Louise Vetter (1937-2003)

by Sally A. Diegelman and Nathan M. Diegelman, The University of Akron*

Biography of Louise Vetter

In celebration of the APA centennial in 1992, Louise Vetter, Ph.D., co-chaired the Women’s Heritage Exhibit of Division 35.  The purpose of the exhibit was to celebrate and highlight the contributions of over 100 women to psychology at the APA Centennial.  Now, over 10 years later, it is time that we honor Louise Vetter for her own accomplishments and contributions to psychology, and to the lives of all she touched. 

Louise Bertha Caroline Vetter was born on November 26, 1937, on a large family farm in Iowa.  She was the second child of Louis and Alice Vetter.  Louise graduated from Calamus High School and then completed her undergraduate work at Iowa State University, earning a bachelor's degree in home economics education.  After receiving her M.S. in Counseling Psychology from Iowa State University, she went on to complete her Ph.D. in Counseling Psychology from The Ohio State University in 1968.  In 1966, during her graduate work, she began serving as a research associate with the National Center for Research in Vocational Education.  She continued to build her career there, finally retiring 30 years later as a Senior Research Specialist Emerita. 

Throughout her career, Vetter made significant contributions to improve vocational opportunities for girls and young women.  Her interests and values in this area are reflected in numerous research and scholarly publications, including her doctoral dissertation under the direction of Frank Fletcher entitled “A Factor Analytic Study of the Attitudes Toward Work of High School Senior Girls.”  Further work included numerous publications in books and journals on the applicability of career theories for women, gender equity, counselor bias towards working women, familial influences, gender equity and stereotyping, and other factors.   

One particularly notable aspect of Vetter’s work is that she focused her efforts to address issues of discrimination and effect positive social change.  In addition to working with women already in the workforce, Vetter addressed discriminatory attitudes in teachers, families, and others whose actions can significantly impact the early career decision-making of girls and young women.  With her colleagues, Vetter published a series of training manuals for use by state and local supervisors and teacher educators, to address issues of sex equity.  She also disseminated and applied her work by leading workshops, including bias awareness training to increase awareness of barriers to equal treatment in education and employment.  As a sign of her forward thinking, Vetter’s work was also on the forefront of incorporating issues of class and ethnicity.  Her research is commendable for examining the vocational lives of women, not only in the United States, but in many other countries as well.  Indeed, as part of her active service to The National Career Development Association, Louise made significant contributions to the series entitled “UNEVOC Studies in Technical and Vocational Education,” part of an international project to overview successful vocational guidance programs in other countries.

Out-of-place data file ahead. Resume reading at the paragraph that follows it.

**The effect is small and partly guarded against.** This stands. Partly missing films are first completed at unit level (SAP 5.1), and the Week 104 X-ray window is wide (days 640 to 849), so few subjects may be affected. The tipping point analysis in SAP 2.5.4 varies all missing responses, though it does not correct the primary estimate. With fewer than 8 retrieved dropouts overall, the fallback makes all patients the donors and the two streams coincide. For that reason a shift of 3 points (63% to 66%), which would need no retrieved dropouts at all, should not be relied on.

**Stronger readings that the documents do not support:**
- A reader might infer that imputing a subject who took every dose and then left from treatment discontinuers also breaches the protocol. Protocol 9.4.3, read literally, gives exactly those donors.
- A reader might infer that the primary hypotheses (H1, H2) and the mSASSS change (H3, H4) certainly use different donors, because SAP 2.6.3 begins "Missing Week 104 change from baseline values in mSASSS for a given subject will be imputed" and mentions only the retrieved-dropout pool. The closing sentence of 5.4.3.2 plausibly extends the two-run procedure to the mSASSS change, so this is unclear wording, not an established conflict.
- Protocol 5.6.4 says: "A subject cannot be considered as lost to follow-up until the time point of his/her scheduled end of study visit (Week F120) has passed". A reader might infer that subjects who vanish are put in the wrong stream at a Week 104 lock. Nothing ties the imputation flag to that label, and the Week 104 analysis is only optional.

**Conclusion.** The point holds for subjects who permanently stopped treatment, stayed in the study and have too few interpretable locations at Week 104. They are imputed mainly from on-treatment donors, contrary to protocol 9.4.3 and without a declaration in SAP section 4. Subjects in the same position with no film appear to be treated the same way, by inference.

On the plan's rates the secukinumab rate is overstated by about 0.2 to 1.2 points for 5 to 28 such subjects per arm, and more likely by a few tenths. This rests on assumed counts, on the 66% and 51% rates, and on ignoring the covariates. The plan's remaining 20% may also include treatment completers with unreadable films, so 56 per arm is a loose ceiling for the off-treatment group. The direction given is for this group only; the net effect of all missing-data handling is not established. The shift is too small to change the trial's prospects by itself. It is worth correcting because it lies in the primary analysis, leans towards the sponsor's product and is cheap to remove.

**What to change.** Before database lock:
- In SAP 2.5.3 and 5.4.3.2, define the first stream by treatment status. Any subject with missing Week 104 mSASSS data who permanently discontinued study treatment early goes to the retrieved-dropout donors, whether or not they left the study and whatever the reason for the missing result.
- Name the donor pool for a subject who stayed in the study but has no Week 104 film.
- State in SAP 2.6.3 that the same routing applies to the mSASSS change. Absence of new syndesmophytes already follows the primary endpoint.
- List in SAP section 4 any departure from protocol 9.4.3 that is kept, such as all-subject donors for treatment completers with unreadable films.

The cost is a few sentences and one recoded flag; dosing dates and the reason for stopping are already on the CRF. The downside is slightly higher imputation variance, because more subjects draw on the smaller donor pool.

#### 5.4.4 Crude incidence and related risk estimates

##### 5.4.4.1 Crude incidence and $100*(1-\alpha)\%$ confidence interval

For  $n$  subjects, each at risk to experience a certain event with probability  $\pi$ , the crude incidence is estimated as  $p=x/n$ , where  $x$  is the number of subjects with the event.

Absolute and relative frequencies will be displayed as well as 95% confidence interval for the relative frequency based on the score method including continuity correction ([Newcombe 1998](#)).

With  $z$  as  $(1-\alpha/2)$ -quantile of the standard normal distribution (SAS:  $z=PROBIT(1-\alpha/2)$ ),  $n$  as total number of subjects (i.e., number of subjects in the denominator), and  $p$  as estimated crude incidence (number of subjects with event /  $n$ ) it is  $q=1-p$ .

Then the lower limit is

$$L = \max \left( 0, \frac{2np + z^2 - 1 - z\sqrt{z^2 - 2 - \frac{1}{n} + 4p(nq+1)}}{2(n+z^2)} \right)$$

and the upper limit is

In addition to her scholarly work, Vetter also provided service through numerous organizations.  She served as Historian for Omnicron Tau Theta, and as Treasurer on the Board of Directors for The National Career Development Association.  Vetter also worked in many capacities to positively impact the lives of women in the community, including serving as the President of Ohio Women, Inc. from 1983-1985.  Among her many accomplishments, Vetter was awarded the Outstanding Service Award from Omnicron Tau Theta, and received a life-time career award from the Ohio Women in Psychology.  Vetter was also honored with fellow status in APA’s Division 35  (Society for the Psychology of Women), Division 17 (Counseling Psychology), and the American Psychological Society. 

Louise Vetter was an outstanding friend and mentor outside of her professional life, and enjoyed sharing her hobbies with others.  She was an avid reader of mystery and science fiction, and enjoyed discussing plots, characters, and authors.  Subsequent to retirement, she wrote two original mystery novels along with friend and colleague Cheryl Meredith Lowry - “Showcase” and “Trunk Show,” published by Simon and Schuster in the early 1990s.  Consistent with the international interests evident in her scholarly work, Vetter enjoyed traveling around the world, including Hawaii, Micronesia, Mallorca, Easter Island, Grand Turk, England, Norway, Germany, and Russia, among other destinations.  Although some of her travels were for work, many were also for fun and "digging," as Vetter was very active in Earth Watch and enjoyed going on archaeological digs all over the world.  Her loved ones recalled that she always brought back pictures and souvenirs from her many adventures to share with them.

Vetter was not married and had no children, but was a godmother to two.  She developed stomach cancer in March of 2002.  After undergoing treatment, she fell ill again in November.  Before she passed away on January 14, 2003, she lived to see the Ohio State Buckeyes win the national championship.  Family members recall that this was her most important goal at the time.  In addition to nieces and nephews, she is survived by her brother, August, and her sister, Naomi Therres.  As a fitting tribute to her zest for life, Louise asked that in lieu of a memorial service, a party be held after her passing so that friends and family could celebrate her life and all that she was. 
 

*Originally published in The Feminist Psychologist, Newsletter of the Society for the Psychology of Women, Division 35 of the American Psychological Association, Volume 31(1), Winter, 2004, pp. 10, 13.  Appearing with permission of the authors.